It was certainly consistent with Prime Minister Mulroney’s general attitude to the United States, and particularly to the President. He wanted closer relations. A free trade agreement also held out the hope of an end to the uncertainty about future United States trade policy and its effect on Canada. This hope has not been fully realized. I don’t think it is necessary to tell this audience about some of the difficulties that have been encountered. The Mulroney government must have been encouraged to go ahead by the conversion of Donald Macdonald, former prominent Liberal minister and colleague of mine whose Royal Commission report advocated a free trade agreement with the United States, and by a similar conversion on the part of Simon Reisman, a former Deputy Minister of Finance, who along, with Gordon Ritchie, became the chief negotiators of the agreement.

I spoke out against the agreement not because I was opposed to free trade; after all, I had spent most of my public life fighting protectionists and zealous economic nationalists. I preached the gospel of freer trade. I was one of the strongest supporters of the GATT. I had led a delegation to Latin America. As C.D. Howe’s Deputy Minister I opened trading relationships with the Soviet Union. Later, as Foreign Minister, I negotiated the establishment of diplomatic relations with the People’s Republic of China.

Here in Calgary, I should add that I helped to lay the foundations for what is now one of Canada’s main exports to the United States, natural gas, by working with C.D. Howe to gain parliamentary approval for the Trans-Canada Pipeline, and later, as Commissioner of the Northern Pipeline Agency, by supporting the pre-build of the Alaska Natural Gas Transportation System (ANGTS). Having in mind that my main activity as Commissioner of the NPA was to facilitate the movement of natural gas to the United States, it is a bit ironic that the reason I was replaced was my public opposition to the FTA.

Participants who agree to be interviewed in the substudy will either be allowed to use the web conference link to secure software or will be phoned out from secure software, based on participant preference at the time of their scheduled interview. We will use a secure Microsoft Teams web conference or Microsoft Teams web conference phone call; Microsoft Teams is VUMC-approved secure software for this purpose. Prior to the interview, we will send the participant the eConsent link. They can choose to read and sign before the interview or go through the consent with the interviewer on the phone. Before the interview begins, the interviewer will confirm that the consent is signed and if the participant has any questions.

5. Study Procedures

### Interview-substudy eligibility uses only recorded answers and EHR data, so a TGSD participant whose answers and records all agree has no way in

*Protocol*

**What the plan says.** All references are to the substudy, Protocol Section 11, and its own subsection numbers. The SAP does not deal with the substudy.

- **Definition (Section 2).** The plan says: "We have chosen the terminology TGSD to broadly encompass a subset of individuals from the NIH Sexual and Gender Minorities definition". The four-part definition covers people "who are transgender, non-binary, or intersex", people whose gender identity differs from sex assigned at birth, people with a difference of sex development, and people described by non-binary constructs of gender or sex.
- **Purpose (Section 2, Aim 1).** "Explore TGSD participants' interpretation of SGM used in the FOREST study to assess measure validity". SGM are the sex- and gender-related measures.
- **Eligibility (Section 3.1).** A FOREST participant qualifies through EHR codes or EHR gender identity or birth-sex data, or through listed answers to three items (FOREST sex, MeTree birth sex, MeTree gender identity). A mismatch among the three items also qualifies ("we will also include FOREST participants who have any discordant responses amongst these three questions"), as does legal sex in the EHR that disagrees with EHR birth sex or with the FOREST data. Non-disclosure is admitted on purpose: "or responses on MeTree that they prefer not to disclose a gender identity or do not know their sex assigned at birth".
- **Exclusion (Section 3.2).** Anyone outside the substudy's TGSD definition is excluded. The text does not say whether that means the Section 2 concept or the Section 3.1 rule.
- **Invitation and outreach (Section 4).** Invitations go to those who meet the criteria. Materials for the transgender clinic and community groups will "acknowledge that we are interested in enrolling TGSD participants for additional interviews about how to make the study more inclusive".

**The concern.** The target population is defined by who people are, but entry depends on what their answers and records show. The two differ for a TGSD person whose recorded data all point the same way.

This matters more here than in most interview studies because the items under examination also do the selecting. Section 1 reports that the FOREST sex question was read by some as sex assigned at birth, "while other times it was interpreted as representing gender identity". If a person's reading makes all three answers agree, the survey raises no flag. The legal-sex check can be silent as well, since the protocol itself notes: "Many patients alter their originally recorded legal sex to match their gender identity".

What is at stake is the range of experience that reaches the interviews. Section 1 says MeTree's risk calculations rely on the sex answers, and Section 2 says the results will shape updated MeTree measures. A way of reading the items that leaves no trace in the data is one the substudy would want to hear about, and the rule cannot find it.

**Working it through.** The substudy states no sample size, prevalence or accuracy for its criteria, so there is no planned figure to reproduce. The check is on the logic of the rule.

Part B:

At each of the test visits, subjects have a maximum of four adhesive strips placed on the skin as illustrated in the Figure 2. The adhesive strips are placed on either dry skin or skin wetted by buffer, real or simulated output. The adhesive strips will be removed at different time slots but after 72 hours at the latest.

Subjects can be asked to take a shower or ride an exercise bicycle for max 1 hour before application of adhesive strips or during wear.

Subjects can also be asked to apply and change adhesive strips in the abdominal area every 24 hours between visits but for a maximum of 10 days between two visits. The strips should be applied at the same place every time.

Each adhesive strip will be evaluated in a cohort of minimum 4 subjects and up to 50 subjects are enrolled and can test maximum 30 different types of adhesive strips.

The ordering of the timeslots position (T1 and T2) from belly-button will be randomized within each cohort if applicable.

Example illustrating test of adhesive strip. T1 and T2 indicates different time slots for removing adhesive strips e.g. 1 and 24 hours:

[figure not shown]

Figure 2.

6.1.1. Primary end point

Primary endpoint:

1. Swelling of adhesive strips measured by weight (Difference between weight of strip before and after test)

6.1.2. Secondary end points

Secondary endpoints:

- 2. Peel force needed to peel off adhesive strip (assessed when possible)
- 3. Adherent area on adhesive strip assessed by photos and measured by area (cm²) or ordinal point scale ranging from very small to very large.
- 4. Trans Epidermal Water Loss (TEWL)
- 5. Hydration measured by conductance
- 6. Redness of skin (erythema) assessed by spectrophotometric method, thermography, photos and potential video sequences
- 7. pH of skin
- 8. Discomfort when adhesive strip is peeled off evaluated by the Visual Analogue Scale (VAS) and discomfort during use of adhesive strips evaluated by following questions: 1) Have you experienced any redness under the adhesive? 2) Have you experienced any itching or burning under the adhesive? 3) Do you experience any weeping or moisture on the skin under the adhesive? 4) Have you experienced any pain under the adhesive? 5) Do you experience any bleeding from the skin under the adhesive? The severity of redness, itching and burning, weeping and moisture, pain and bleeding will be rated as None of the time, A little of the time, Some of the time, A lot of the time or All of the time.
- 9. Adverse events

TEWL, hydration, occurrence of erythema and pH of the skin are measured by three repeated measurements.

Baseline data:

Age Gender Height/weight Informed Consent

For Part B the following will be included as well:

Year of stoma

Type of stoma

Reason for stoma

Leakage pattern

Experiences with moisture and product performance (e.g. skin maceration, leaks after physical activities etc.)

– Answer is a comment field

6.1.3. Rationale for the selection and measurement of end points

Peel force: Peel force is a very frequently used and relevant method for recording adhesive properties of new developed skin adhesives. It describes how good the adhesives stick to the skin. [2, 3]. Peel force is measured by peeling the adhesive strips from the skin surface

The reason for my opposition to the FTA is this: Geography tends to favour trade between Canada and the United States in both directions and subjects Canadians to a heavy barrage of political and cultural influences. To maintain our identity we have always had to lean against these Americanizing influences. That being so, I think it is unwise for Canada to give better treatment to trade with our powerful neighbour, the United States, than to trade with other countries. In other words, I believe that, for Canada to retain its identity and as much freedom of action as possible, multilateralism is superior to regionalism or continentalism. My views did not prevail. My efforts, such as they are, are today directed to encouraging the extension of our trade horizons and to harnessing the free trade movement so that it becomes a vehicle for the restoration of non-discrimination as the governing principle of international trade policy.